PR: When you came into season two all the other guys were much further ahead in their preparation for the battle, fight and action scenes. How have you found those scenes? There is a scene where Rollo’s teaching Bjorn how to fight and he is not doing so well.
AL: No, and to give a little teaser in this season (three), you are definitely going to see that the tables have turned greatly, and he has learnt, he has picked it up, and he’s smart. He is very intelligent and an old sort for how young he is. He understands that he is not ready to lead, but he is going to do everything he can right now to learn so that when he does he have to step up in the near future he’ll be ready to do so.
In terms of the fight sequences, that is just so much fun. It’s also super strenuous because we don’t have any crazy special effects. Everything we do is real and gritty, and I think what people really respect about the show is that we do stay really true. I love that it’s so raw, and when we are filming it you are basically in a fight. There are times where you’ll just pull somebody left to you, throw them to the ground and get in a fight that wasn’t planned at all, and it’s kind of fun to be able to do that.
PR: Do tempers ever get stretched in the fight scenes?
AL: Of course. I mean you are in that intense mode, and then you’ll get hit on the hand or something and “s***, s***, s***” – you’ll freak out. But it’s all good fun, and it’s so nice to be on an excellently written show that has a lot of potential for longevity. So for me it’s just a dream come true.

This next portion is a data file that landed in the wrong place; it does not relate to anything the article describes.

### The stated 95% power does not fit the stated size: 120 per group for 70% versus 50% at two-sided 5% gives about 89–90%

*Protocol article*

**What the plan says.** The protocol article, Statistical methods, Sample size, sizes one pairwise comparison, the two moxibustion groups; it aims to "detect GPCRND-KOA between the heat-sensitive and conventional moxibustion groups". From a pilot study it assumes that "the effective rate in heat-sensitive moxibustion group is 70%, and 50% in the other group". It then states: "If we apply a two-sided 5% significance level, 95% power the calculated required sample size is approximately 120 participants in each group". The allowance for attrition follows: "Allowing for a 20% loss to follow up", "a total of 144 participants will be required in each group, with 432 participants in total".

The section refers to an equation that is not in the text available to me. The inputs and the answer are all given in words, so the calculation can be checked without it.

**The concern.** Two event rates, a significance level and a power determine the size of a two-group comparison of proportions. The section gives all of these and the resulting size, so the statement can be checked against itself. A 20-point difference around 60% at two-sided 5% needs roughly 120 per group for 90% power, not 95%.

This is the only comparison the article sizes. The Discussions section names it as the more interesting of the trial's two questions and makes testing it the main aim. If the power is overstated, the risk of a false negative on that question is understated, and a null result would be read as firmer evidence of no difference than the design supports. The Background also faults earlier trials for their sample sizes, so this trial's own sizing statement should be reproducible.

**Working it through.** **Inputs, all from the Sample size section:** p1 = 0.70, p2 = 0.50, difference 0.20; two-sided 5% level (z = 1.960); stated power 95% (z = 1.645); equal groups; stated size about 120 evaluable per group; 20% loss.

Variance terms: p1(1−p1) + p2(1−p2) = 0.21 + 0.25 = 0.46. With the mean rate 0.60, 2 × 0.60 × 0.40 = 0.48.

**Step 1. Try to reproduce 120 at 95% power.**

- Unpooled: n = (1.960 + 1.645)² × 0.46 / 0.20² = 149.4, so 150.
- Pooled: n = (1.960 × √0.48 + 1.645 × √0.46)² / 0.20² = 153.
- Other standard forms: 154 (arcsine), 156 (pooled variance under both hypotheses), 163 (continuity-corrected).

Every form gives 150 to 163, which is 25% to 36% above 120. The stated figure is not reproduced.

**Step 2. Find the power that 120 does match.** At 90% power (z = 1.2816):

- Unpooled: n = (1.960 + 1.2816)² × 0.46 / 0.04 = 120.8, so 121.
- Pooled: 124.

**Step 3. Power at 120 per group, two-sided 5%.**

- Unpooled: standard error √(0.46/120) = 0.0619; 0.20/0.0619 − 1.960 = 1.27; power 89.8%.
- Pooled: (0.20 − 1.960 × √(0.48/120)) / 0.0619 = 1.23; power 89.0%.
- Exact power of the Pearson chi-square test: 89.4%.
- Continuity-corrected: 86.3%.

The first season is focused on introducing the characters and the world to the audience. At the end of the first and on into the second season you don’t have to play it safe, and you are able to play around with things a little more. You have an interesting perspective here because you first encountered the show as a spectator. Do you see every season being a bit of liberation in a sense that you can push things further?
As there are a few years between now and when he was a child, I had room to play with that. It was a nice challenge to bring in what Nathan had bought to the character and to keep certain elements. I wanted to, and it was really important to me because I wanted it to be any easy transition for the audience, and I hope it translated well.
It is totally liberating, and in terms of Michael Hirst, just as a writer, business man and as a friend, he is one of the most open and giving show runners I think anybody could work with. I am so lucky to be working with him, and I am learning so much from him. We will sit down and talk, and if I think there is a different note then we’ll talk about it. He’s so open to change and to working with the characters. He’s got such a big job – he writes it all by himself, and so I hope he gets recognised for that because what he does is pretty spectacular.
AL: Absolutely! Going to Ireland for the first time was terrifying. But everybody welcomed me with open arms, and you just want to do a good job, and that can sometimes actually be your crutch. So it’s important to just remember that you are here for a reason, and that you need to play what you’re here to do. It’s been amazing, and we are like a family – we are so blessed to have each other.
PR: How do you cope with that haircut?
AL: It isn’t that bad. We call it the mini-Ragnar [laughs]. I wanted to change his look up a little bit. I thought it was important to show that he is different now, and the next season we’ll show that he has grown up a little bit more. A lot changes though this season and there is no question that he is definitely his own man, which is great.
Many thanks to Alexander Ludwig for taking the time for this interview.
Vikings series 2 is out now on Blu-ray and DVD from Twentieth Century Fox Home Entertainment.
Paul Risker is a critic and writer for a number of on-line and print publications, including Little White Lies, Film International, Starburst Magazine, and VideoScope. He is currently based in the United Kingdom.
Source: Flickering Myth